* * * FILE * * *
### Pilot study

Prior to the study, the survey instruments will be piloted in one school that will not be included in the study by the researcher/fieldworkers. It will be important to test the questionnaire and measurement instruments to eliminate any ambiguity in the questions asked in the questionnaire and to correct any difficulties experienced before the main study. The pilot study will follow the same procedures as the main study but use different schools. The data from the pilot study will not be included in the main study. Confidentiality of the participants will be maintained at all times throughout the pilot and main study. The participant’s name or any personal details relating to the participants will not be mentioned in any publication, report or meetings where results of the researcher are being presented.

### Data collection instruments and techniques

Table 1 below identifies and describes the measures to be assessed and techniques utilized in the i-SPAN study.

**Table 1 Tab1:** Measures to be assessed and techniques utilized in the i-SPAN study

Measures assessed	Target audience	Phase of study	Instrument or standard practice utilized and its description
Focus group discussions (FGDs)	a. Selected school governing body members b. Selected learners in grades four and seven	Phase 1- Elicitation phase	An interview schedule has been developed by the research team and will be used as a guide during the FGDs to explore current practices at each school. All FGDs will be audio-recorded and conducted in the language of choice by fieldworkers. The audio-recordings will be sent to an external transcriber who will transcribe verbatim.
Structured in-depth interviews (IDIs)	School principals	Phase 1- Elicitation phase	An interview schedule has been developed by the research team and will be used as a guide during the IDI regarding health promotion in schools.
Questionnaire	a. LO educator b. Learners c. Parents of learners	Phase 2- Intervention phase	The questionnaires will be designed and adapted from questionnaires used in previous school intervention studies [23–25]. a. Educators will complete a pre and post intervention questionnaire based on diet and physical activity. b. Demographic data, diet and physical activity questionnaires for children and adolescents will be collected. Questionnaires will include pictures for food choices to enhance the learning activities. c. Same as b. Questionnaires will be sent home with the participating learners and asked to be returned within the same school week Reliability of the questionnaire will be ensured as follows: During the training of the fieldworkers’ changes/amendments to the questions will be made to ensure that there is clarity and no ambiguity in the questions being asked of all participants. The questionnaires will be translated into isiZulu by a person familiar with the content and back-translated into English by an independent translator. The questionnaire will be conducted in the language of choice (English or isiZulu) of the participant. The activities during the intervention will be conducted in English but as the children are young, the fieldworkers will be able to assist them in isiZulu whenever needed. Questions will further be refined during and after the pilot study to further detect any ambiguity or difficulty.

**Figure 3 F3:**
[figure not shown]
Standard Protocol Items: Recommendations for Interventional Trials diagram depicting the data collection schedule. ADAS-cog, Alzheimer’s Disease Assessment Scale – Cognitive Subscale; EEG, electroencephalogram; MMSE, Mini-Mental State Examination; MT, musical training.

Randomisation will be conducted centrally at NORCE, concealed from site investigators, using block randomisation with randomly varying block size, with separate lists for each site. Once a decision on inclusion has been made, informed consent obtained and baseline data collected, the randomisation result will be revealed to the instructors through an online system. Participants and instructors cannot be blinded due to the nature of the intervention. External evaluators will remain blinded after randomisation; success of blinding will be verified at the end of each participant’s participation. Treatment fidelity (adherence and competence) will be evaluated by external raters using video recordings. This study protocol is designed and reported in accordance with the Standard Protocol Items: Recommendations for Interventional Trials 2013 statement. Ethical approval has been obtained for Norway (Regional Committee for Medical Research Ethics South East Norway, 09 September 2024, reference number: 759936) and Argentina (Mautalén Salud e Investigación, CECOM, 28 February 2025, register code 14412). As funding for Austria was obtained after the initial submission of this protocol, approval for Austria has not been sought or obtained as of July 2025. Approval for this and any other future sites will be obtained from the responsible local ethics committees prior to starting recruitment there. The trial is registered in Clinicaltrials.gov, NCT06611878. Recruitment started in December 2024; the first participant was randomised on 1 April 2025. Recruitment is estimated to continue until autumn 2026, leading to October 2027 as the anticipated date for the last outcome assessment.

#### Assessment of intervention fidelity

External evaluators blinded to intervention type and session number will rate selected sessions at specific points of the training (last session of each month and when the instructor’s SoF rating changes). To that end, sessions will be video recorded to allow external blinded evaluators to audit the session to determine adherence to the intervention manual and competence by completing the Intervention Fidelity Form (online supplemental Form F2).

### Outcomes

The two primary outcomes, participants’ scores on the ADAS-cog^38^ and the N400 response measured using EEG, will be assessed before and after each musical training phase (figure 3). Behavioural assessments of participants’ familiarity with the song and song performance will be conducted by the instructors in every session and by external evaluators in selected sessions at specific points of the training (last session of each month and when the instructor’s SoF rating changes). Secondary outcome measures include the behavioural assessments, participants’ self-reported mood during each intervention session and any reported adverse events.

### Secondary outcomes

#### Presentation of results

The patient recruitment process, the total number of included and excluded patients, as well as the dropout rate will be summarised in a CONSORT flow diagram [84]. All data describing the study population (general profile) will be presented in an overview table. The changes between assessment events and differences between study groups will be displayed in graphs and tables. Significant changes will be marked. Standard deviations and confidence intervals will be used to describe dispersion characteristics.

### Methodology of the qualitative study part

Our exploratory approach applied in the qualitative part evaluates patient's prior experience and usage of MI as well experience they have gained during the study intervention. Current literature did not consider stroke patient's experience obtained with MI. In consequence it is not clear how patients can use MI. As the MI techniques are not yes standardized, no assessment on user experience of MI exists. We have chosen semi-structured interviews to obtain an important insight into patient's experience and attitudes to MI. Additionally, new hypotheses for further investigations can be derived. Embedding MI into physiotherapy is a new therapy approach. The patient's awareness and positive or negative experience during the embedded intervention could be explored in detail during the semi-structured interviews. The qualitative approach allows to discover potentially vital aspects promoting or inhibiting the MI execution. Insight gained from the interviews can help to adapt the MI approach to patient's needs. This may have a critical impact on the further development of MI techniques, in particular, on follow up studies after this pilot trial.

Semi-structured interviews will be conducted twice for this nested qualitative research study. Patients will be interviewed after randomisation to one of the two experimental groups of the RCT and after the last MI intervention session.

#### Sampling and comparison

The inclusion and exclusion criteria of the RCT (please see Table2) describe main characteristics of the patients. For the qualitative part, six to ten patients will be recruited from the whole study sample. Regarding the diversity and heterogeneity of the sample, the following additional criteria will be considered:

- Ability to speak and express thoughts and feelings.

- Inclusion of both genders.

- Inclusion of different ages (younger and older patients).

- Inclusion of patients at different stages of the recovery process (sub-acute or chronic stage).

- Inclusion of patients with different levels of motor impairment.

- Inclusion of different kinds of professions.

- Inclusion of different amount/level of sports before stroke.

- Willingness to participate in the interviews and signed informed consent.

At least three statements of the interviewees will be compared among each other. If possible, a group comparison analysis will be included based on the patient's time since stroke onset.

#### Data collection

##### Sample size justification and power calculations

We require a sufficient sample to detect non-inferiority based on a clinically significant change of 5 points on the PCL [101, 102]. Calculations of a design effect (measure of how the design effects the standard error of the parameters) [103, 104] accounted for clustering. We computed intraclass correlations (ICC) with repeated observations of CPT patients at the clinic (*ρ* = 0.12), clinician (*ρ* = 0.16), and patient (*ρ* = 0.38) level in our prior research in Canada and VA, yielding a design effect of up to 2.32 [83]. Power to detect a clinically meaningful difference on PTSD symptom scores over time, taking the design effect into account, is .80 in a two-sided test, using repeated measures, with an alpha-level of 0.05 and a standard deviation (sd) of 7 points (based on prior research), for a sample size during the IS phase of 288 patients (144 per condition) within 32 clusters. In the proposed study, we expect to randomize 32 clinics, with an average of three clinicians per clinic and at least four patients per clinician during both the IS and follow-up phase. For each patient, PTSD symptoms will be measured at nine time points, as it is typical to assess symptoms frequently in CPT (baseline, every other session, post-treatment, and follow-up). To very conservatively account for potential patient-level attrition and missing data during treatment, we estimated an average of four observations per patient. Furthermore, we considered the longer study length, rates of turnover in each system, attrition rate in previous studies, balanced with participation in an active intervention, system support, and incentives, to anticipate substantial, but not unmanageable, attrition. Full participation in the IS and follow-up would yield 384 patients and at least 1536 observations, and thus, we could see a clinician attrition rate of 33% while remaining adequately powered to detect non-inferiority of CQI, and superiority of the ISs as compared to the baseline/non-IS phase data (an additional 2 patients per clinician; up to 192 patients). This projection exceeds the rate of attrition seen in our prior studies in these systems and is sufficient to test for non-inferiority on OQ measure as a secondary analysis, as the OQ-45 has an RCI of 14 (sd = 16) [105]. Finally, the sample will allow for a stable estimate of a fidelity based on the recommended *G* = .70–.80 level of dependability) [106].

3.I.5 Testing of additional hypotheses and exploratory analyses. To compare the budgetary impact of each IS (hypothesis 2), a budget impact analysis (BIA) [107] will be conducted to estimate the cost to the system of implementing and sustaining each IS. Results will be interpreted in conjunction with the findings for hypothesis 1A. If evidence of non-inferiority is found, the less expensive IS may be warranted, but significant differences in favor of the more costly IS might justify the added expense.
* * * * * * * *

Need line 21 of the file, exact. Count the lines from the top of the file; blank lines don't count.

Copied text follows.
### Methodology of the qualitative study part